Rapid Photocrosslinking of Silk Hydrogels with High Cell Density and Enhanced Shape Fidelity

Xiaolin Cui, Bram G. Soliman, Cesar R. Alcala-Orozco, Jun Li, Michelle A.M. Vis, Miguel Santos, Steven G. Wise, Riccardo Levato, Jos Malda, Tim B.F. Woodfield, Jelena Rnjak-Kovacina*, Khoon S. Lim

*Corresponding author for this work

Research output: Contribution to journalArticleAcademicpeer-review


Silk fibroin hydrogels crosslinked through di-tyrosine bonds are clear, elastomeric constructs with immense potential in regenerative medicine applications. In this study, demonstrated is a new visible light-mediated photoredox system for di-tyrosine bond formation in silk fibroin that overcomes major limitations of current conventional enzymatic-based crosslinking. This photomediated system rapidly crosslinks silk fibroin (<1 min), allowing encapsulation of cells at significantly higher cell densities (15 million cells mL -1 ) while retaining high cell viability (>80%). The photocrosslinked silk hydrogels present more stable mechanical properties which do not undergo spontaneous transition to stiff, β-sheet-rich networks typically seen for enzymatically crosslinked systems. These hydrogels also support long-term culture of human articular chondrocytes, with excellent cartilage tissue formation. This system also facilitates the first demonstration of biofabrication of silk fibroin constructs in the absence of chemical modification of the protein structure or rheological additives. Cell-laden constructs with complex, ordered, graduated architectures, and high resolution (40 µm) are fabricated using the photocrosslinking system, which cannot be achieved using the enzymatic crosslinking system. Taken together, this work demonstrates the immense potential of a new crosslinking approach for fabrication of elastomeric silk hydrogels with applications in biofabrication and tissue regeneration.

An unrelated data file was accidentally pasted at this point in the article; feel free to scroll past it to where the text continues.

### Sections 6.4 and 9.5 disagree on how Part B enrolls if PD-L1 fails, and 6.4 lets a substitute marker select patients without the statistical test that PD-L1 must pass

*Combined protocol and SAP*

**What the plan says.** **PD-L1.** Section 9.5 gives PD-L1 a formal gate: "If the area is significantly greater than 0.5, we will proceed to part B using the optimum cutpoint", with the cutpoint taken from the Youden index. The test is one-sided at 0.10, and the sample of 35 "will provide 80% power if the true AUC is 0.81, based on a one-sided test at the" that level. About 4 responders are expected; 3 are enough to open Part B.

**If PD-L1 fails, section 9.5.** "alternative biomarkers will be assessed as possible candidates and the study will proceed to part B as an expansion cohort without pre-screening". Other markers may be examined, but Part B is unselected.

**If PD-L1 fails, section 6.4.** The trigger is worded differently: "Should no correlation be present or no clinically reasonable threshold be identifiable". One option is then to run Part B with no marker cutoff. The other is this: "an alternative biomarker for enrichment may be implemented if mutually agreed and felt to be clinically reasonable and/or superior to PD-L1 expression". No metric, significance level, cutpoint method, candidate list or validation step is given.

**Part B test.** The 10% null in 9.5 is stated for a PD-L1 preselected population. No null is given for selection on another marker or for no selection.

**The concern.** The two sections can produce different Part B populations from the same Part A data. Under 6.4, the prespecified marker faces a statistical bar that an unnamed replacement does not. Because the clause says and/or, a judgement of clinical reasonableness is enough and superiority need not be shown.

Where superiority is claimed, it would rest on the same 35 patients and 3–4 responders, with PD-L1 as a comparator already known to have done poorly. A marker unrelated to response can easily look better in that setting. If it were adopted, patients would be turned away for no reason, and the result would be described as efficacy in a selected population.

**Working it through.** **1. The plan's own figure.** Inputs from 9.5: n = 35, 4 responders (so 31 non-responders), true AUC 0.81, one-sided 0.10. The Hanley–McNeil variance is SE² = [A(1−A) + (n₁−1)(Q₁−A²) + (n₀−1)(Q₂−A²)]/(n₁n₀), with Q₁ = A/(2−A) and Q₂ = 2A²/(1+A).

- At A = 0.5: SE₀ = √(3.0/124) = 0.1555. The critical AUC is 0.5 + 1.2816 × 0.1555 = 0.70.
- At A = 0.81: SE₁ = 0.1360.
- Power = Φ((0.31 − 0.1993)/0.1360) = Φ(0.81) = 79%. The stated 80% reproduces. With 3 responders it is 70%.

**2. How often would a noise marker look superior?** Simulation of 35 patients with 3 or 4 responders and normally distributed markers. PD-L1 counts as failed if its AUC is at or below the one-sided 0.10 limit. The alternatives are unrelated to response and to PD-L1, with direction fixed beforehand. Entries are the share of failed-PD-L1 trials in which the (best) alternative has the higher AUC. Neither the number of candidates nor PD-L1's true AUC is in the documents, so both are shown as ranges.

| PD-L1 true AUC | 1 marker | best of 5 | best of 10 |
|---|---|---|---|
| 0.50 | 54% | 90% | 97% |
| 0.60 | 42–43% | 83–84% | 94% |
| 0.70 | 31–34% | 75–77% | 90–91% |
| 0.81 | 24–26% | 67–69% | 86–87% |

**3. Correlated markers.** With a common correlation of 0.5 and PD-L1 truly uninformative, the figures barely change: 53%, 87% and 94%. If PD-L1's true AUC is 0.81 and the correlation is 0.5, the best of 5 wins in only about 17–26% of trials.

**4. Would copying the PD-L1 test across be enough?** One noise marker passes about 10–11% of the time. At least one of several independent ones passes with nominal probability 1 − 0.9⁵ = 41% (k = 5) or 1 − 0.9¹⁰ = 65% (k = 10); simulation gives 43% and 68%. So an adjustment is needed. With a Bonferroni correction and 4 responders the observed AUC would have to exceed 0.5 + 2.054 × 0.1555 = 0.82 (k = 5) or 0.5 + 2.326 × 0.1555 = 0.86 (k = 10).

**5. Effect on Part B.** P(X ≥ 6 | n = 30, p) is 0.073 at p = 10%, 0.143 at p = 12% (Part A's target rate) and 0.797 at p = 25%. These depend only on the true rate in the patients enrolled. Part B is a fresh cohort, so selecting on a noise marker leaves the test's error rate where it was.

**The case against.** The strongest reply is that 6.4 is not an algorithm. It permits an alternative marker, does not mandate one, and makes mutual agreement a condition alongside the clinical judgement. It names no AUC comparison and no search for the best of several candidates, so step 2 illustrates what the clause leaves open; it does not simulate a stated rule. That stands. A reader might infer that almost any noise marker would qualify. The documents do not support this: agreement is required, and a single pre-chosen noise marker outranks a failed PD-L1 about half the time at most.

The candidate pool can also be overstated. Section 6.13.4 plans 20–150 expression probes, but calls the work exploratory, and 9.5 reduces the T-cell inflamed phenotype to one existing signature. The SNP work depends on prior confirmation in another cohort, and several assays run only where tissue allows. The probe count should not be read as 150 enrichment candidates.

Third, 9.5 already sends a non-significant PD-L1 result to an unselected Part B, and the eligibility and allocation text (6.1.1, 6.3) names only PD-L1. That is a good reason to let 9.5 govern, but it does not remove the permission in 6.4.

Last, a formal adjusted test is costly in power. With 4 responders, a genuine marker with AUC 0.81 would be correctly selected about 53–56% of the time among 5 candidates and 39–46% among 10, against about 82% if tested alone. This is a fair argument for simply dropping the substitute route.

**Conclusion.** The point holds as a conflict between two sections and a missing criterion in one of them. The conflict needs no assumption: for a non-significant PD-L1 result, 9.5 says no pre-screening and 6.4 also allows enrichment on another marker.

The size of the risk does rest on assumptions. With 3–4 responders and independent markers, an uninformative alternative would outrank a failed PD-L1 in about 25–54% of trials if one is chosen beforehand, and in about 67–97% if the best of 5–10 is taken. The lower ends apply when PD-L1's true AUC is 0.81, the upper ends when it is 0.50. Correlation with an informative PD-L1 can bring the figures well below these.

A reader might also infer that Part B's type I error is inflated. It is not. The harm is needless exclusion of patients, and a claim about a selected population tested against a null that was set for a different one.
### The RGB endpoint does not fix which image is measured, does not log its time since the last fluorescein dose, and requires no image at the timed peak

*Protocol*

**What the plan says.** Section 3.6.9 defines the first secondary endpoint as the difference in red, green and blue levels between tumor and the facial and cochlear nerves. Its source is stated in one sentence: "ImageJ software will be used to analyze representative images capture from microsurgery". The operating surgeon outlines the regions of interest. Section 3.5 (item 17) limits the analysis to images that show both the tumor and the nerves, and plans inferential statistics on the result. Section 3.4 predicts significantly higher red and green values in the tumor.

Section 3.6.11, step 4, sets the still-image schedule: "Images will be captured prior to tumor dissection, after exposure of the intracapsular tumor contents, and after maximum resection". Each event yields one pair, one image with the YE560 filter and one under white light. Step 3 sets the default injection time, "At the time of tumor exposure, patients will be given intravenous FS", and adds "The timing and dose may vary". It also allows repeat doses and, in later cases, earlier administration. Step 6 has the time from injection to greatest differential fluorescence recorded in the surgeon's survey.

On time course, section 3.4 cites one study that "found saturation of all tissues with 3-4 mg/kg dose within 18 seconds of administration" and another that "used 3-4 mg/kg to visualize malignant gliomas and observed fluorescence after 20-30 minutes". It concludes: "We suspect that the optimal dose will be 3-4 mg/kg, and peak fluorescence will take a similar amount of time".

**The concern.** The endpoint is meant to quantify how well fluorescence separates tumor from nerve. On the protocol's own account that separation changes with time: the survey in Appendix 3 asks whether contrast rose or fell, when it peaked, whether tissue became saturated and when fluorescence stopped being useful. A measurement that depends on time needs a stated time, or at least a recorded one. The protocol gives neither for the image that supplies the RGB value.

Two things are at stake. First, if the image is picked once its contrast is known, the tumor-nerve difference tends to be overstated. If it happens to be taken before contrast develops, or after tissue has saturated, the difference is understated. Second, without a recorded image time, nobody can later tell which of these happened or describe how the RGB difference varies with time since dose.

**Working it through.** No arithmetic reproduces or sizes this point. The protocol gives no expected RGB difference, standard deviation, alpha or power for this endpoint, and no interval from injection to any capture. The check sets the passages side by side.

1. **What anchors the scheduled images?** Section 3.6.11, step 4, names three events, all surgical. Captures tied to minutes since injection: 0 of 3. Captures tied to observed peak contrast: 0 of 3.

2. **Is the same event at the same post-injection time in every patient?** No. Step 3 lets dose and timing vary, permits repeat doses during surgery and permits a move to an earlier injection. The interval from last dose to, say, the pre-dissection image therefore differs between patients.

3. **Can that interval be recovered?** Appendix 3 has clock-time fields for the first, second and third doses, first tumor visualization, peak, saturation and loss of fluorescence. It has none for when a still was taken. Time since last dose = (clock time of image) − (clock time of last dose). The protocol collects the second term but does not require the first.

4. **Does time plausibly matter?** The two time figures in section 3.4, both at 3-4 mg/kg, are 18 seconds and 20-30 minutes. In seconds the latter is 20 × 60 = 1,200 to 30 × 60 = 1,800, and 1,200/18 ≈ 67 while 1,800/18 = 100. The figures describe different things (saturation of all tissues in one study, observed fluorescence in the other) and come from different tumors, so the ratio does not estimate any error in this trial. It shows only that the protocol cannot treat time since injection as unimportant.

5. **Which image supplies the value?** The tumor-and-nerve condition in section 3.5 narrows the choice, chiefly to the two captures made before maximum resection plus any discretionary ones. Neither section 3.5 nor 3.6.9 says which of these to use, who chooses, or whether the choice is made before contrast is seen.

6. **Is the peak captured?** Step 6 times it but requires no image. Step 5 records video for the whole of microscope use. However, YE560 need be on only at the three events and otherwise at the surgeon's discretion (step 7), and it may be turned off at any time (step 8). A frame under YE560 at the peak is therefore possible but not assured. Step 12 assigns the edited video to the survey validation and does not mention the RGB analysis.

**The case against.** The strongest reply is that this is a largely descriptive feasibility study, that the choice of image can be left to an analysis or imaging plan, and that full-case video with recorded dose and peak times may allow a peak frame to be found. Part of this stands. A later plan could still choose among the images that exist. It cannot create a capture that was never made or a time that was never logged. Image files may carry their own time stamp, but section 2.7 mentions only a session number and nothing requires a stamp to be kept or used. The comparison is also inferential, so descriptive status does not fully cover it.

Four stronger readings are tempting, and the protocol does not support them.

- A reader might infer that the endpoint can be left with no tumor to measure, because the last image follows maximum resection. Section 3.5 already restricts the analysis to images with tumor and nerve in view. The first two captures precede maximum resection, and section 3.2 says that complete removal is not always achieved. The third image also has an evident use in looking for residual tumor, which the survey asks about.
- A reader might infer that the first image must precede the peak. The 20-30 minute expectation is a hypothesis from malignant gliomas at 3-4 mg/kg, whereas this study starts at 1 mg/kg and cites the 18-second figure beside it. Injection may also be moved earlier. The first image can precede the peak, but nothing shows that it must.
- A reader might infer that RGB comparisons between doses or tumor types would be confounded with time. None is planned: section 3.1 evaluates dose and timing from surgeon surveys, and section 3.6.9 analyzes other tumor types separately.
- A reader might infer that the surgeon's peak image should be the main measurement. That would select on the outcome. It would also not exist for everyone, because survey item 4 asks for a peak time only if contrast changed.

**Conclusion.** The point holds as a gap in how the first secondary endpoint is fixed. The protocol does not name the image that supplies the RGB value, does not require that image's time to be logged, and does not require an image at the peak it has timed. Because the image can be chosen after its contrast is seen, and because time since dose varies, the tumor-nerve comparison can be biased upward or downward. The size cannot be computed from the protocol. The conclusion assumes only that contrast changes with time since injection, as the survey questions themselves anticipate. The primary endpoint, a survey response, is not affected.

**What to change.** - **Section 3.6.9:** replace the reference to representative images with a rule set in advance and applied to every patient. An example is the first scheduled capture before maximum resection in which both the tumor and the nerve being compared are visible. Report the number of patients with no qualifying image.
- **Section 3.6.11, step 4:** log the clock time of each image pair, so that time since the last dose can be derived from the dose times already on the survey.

Original languageEnglish
Article number1901667
Pages (from-to)1-15
JournalAdvanced Healthcare Materials
Issue number4
Publication statusPublished - Feb 2020


  • biofabrication
  • cartilage
  • photo-polymerization
  • silk fibroin
  • visible light


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